Abnormal Psychology - Mood Disorders

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A mood disorder is the term given for a group of diagnoses in the DSM IV TR classification system where a disturbance in the person's emotional mood is hypothesised to be the main underlying feature. The classification is known as mood (affective) disorders in ICD 10.

English psychiatrist Henry Maudsley proposed an overarching category of affective disorder. The term was then replaced by mood disorder, as the latter term refers to the underlying or longitudinal emotional state, whereas the former refers to the external expression observed by others.

Depression: A low, sad state marked by significant levels of sadness, lack of energy, low self-worth, guilt, or related symptoms.

Mania: a state of or episode of euphoria or frenzied activity in which people may have an exaggerated believe that the world is theirs for the taking.

Symptoms of Depression
Affective symptoms: The most striking symptom is depressed mood, with feelings of sadness, dejection, and excessive and prolonged mourning. Feelings of worthlessness and of having lost the joy of living are common. Wild weeping may occur as a general reaction to frustration or anger. Such crying spells do not seem to be directly correlated with a specific function.

It’s hard to describe the state I was in several months ago. The depression was total – it was as if everything that happened to me passed through this filter which colored all experiences. Nothing was exciting to me. I felt I was no good, completely worthless, and deserving or nothing. The people who tried to cheer me up were just living in a different world.

Cognitive symptoms: Besides general feelings of futility, emptiness, and hopelessness, certain thoughts (e.g. negative view of the self, of the outside world and of the future [Beck, 1974]) and ideas are clearly related to depressive reactions. Disinterest, decreased energy and loss of motivation make it difficult for the depressed person to cope with everyday situations. Work responsibilities become monumental tasks and the person avoids them. Self-accusations of incompetence and general self-denigration are common. Other symptoms include difficulty in concentrating and in making decisions.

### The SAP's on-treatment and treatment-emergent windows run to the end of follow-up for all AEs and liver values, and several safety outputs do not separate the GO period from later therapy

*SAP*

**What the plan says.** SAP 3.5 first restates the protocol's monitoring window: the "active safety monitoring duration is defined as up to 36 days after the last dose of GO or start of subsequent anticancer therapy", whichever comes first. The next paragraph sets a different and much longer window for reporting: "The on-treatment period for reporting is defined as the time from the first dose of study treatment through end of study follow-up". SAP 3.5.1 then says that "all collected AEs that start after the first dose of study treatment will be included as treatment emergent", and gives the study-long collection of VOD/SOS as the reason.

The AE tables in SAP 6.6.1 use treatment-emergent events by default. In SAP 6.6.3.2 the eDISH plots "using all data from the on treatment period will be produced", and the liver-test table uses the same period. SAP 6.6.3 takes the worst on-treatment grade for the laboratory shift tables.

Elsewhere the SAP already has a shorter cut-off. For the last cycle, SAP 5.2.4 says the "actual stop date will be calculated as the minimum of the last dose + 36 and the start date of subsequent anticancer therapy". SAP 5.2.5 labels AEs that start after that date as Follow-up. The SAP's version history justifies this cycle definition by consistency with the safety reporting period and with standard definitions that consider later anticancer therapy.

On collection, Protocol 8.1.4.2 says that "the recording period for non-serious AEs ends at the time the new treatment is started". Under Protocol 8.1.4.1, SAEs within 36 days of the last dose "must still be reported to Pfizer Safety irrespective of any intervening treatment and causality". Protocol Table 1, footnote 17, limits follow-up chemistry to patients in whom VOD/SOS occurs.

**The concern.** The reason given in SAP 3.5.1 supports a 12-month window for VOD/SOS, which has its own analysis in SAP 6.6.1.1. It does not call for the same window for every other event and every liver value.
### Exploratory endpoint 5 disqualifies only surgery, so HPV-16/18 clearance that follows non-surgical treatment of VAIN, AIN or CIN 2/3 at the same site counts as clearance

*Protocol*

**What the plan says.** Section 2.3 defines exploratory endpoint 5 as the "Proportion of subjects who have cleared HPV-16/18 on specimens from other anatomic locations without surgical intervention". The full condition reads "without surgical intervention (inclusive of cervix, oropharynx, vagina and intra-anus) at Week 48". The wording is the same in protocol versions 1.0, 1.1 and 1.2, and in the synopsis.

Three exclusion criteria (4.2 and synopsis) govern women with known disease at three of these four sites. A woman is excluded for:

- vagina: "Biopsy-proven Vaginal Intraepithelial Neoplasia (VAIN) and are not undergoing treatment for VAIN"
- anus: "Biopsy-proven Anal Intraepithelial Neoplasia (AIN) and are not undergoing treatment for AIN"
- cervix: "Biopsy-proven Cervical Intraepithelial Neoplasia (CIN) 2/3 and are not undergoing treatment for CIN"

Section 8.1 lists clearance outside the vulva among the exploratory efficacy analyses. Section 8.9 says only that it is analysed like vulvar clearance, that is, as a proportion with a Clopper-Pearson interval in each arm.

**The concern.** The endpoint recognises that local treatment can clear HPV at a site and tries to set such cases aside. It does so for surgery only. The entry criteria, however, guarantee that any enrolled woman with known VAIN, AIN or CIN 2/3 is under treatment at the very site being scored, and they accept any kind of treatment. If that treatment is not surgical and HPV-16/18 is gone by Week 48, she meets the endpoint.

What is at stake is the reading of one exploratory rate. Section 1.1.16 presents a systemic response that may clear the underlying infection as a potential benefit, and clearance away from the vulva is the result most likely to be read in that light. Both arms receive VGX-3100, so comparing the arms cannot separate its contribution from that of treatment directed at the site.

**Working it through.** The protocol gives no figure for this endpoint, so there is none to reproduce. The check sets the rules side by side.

Behavioral symptoms: Shows social withdrawal and lowered work productivity. Other symptoms include sloppy or dirty clothing, unkempt hair, and lack of concern of personal hygiene. Slowing down of all body movements, expressive gestures and spontaneous responses is called psychomotor retardation.

Physiological symptoms: -
- Loss of appetite and weight
- Constipation
-Sleep Disturbance, e.g: insomnia, nightmares & hypersomnia
-Disruption of the normal menstrual cycle
-Aversion to sexual activity

Symptoms of Mania
Affective Symptoms: The person’s mood is elevated, expansive, or irritable. Show boundless, energy, enthusiasm and self-assertion. If frustrated, they may become profane and quite belligerent.

Cognitive symptoms: flightiness, pressured thoughts, lack of focus and attention, and poor judgment. Although much of what they say is understandable to others, the accelerated and disjointed nature of their speech makes it difficult to follow their train of thought. They seem incapable of controlling their attention, as though they are constantly distracted by new and more exciting thoughts and ideas.

Behavioral Symptoms: Uninhibited, engaging impulsively in sexual activity or abusive discourse. DSM-IV-TR recognizes 2 levels of manic intensity:-

- Hypomania: affected people seem to be ‘high’ in mood and overactive in behavior. Their judgment is usually poor, although delusions are rare. When they interact with others, people with hypomania dominate the conversation and are often grandiose (meant to produce an imposing effect) .

- Mania: more disruptive behaviors, including pronounced over activity, grandiosity and irritability. Their speech may be incoherent...
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